The one with my middle-school swashbuckling crush

Michel Zévaco, Le chevalier de Pardaillan (French, 1907)

$_35I don’t really know what takes me to revisit some of the books I loved as a child or a teenager. Because, people, when I think about it reasonably, I can’t really see the benefit:

  • I am a grownup now, so I know better. I read better too (at least I hope so)
  • it’s not as if I had nothing to read (insert huge TBR pile here)
  • it’s very likely that I will end up disappointed by the book, by the hero I cherished, by my teenaged self, or all of the above.

It’s not so say I read a lot of crap as a child, but the reasons why some books stuck with me well into adulthood are that they resonated with me at a certain age, not really because of their literary brilliance.

Anyway, I’ve done it again. Sherlock Holmes last summer, Pardaillan this time (before the summer break). And the good news is, it was fun. I had no problem swallowing the 544 pages of heroic adventures where the shiny Chevalier defends damsels in distress under the reign of French king Charles IX during the civil war between Catholics and Protestants. Pardaillan refuses to take sides, falls in love, fights left and right, always to defend the innocent, the unfairly accused, the weaker party. He crosses the path of many historical figures especially as this book (part of a long series) tries to explain how the St Bartholomew’s Day massacre came to happen (in 1572), the same events Dumas evokes in his Reine Margot.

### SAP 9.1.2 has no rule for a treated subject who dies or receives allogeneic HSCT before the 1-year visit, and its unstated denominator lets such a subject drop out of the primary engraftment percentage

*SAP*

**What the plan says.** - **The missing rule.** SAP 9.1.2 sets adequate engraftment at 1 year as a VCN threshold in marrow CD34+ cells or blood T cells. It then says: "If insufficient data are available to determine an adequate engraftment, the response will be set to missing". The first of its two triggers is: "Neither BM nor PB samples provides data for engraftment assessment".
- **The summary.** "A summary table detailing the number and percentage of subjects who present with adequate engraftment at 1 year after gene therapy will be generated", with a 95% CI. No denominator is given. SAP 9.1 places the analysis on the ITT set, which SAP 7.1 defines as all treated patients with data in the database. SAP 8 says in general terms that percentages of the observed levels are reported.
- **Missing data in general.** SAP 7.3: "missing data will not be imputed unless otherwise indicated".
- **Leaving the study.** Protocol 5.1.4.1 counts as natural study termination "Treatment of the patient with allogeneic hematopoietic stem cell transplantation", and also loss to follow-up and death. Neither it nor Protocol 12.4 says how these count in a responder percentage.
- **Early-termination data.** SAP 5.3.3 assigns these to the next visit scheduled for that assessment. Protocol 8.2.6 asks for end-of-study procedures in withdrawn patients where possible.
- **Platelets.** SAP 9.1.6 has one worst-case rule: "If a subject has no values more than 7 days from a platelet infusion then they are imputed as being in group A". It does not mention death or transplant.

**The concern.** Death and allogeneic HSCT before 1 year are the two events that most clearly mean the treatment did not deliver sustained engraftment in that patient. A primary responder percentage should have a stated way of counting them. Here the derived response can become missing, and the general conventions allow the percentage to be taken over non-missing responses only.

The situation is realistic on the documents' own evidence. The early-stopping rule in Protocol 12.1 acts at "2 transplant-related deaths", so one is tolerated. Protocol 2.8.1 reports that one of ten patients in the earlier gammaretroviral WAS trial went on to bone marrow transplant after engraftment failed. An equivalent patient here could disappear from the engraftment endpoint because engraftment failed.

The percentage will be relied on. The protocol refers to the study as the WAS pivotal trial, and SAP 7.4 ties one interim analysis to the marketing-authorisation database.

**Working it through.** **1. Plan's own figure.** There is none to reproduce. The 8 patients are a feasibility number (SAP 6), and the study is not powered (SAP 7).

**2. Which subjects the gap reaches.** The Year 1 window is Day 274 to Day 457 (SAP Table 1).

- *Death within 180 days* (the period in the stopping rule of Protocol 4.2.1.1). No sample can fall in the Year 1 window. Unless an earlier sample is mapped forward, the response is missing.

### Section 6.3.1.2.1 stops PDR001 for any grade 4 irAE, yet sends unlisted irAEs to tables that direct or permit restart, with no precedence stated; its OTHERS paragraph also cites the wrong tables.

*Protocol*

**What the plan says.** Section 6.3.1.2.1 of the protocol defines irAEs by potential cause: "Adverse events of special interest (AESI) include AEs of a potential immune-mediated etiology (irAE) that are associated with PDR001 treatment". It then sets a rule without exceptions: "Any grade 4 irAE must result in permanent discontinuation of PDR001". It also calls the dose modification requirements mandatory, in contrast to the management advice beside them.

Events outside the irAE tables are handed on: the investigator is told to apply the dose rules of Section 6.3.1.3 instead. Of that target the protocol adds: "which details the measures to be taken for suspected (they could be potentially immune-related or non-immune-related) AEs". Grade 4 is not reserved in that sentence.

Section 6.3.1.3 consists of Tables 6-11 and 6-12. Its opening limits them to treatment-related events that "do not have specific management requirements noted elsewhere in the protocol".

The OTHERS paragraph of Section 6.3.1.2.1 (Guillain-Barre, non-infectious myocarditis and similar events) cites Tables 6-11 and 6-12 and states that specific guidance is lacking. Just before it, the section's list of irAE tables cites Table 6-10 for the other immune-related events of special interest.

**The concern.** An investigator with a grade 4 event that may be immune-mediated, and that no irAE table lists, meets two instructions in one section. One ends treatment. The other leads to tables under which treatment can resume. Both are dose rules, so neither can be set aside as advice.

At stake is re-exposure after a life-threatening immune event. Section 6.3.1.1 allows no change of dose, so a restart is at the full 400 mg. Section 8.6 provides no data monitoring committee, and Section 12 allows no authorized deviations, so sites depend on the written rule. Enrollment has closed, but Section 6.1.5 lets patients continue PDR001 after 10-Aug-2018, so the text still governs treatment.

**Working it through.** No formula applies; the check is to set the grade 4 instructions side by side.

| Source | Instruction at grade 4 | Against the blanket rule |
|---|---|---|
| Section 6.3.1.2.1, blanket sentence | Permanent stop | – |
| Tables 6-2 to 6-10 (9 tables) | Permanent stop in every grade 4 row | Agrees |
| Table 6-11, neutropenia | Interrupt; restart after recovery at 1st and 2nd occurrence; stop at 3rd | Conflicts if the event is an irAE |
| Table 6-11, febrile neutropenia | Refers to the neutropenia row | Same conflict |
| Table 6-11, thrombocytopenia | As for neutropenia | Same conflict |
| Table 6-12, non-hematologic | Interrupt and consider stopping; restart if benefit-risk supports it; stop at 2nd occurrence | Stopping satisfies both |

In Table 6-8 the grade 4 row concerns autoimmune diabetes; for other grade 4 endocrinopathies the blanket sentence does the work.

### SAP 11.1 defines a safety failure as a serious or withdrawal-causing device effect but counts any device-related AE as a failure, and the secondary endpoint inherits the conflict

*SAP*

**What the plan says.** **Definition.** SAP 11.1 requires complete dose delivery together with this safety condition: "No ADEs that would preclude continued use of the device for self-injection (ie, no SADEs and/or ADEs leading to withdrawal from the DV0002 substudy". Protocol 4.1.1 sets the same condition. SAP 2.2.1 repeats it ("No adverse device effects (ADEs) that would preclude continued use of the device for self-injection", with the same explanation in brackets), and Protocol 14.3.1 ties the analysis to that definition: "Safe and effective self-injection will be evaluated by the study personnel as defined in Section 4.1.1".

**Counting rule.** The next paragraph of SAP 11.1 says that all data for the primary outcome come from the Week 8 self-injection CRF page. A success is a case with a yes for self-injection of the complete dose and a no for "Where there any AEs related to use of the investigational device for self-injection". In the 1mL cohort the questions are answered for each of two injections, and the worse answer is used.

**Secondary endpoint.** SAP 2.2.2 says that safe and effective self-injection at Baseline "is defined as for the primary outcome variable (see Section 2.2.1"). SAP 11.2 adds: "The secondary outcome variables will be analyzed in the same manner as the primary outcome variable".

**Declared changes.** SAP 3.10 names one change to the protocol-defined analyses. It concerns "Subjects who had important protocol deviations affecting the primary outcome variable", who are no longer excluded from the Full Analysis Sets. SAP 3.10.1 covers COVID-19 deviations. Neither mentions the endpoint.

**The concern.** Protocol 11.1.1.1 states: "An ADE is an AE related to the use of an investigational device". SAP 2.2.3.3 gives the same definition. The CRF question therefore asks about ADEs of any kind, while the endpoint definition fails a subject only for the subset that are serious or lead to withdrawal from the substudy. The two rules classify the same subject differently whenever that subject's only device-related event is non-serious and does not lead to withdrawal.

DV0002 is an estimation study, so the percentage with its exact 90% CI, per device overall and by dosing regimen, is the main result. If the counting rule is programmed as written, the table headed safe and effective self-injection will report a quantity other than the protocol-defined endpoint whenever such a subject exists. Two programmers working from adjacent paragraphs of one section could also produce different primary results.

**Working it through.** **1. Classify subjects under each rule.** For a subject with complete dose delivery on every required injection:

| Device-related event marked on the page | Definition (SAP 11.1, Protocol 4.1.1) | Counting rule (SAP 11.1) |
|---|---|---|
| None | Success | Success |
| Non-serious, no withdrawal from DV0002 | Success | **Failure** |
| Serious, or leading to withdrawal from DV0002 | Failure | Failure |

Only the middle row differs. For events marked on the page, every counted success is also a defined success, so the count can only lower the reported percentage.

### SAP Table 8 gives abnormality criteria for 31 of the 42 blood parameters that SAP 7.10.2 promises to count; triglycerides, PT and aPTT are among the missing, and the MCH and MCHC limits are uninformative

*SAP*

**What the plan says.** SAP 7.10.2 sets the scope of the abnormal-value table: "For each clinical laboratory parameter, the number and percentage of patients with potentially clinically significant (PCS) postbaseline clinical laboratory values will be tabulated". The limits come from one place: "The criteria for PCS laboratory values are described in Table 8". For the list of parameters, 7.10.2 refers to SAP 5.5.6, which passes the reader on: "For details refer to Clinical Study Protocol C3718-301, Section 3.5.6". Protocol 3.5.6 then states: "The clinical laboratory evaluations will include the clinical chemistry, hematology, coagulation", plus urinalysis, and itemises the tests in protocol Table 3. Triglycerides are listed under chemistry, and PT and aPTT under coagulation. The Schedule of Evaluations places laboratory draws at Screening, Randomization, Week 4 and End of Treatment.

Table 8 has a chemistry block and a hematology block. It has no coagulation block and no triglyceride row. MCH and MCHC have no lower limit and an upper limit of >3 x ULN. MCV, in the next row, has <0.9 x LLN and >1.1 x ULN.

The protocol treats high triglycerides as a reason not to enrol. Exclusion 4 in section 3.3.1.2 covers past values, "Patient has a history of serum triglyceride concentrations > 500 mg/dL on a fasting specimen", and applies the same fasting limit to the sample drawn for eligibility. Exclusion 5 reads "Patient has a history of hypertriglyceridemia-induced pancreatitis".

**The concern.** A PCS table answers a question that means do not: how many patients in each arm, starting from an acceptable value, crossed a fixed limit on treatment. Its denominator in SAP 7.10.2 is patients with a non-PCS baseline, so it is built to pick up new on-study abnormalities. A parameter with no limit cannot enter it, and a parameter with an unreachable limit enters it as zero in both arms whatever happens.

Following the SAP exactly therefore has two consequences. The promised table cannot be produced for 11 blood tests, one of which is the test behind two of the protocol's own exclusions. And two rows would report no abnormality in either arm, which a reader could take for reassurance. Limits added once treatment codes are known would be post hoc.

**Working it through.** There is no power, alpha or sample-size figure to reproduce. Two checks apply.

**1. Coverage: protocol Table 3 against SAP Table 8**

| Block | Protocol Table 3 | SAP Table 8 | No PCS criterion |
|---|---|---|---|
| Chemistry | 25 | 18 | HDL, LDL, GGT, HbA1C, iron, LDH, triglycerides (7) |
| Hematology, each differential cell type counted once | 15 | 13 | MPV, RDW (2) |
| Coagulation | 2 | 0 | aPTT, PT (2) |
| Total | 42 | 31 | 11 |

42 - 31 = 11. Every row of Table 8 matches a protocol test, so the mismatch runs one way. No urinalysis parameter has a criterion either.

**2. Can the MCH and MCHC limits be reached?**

I guess I couldn’t help but introduce the name of Dumas in my post. Pardaillan is highly inspired by Dumas’ D’Artagnan. Indeed, it is hard as an adult to read a chapter without comparing with the other book (I hadn’t read it as a child). And I’m sorry to say, it doesn’t quite measure up. Yes, the hero is dashing and the plot is romantic and highly convoluted. But Zevaco’s text first appeared as a daily series in a newspaper, and obviously there was little editing and a lot of repetition, lyrical flights of fancy, rhetoric questions to the reader, digressions etc. Dumas is a chatterbox, but Zevaco manages to beat him at it.

I can tell very precisely when I started reading this book: 1988. That was the year the TV series was released in France (thank you, weird internet trivia). Its main actor, Patrick Bouchitey, is pictured in the photo above. Isn’t he dashing? (in the late 1980s way, that is) I was starting middle-school and got a serious crush on the series actor. Plus, I got to learn a lot more on a particular history period that the history teacher ever explained to us. And I wasn’t afraid to read huge tomes from the grownup shelves! So you see, I’m not really disappointed with my old tween self.

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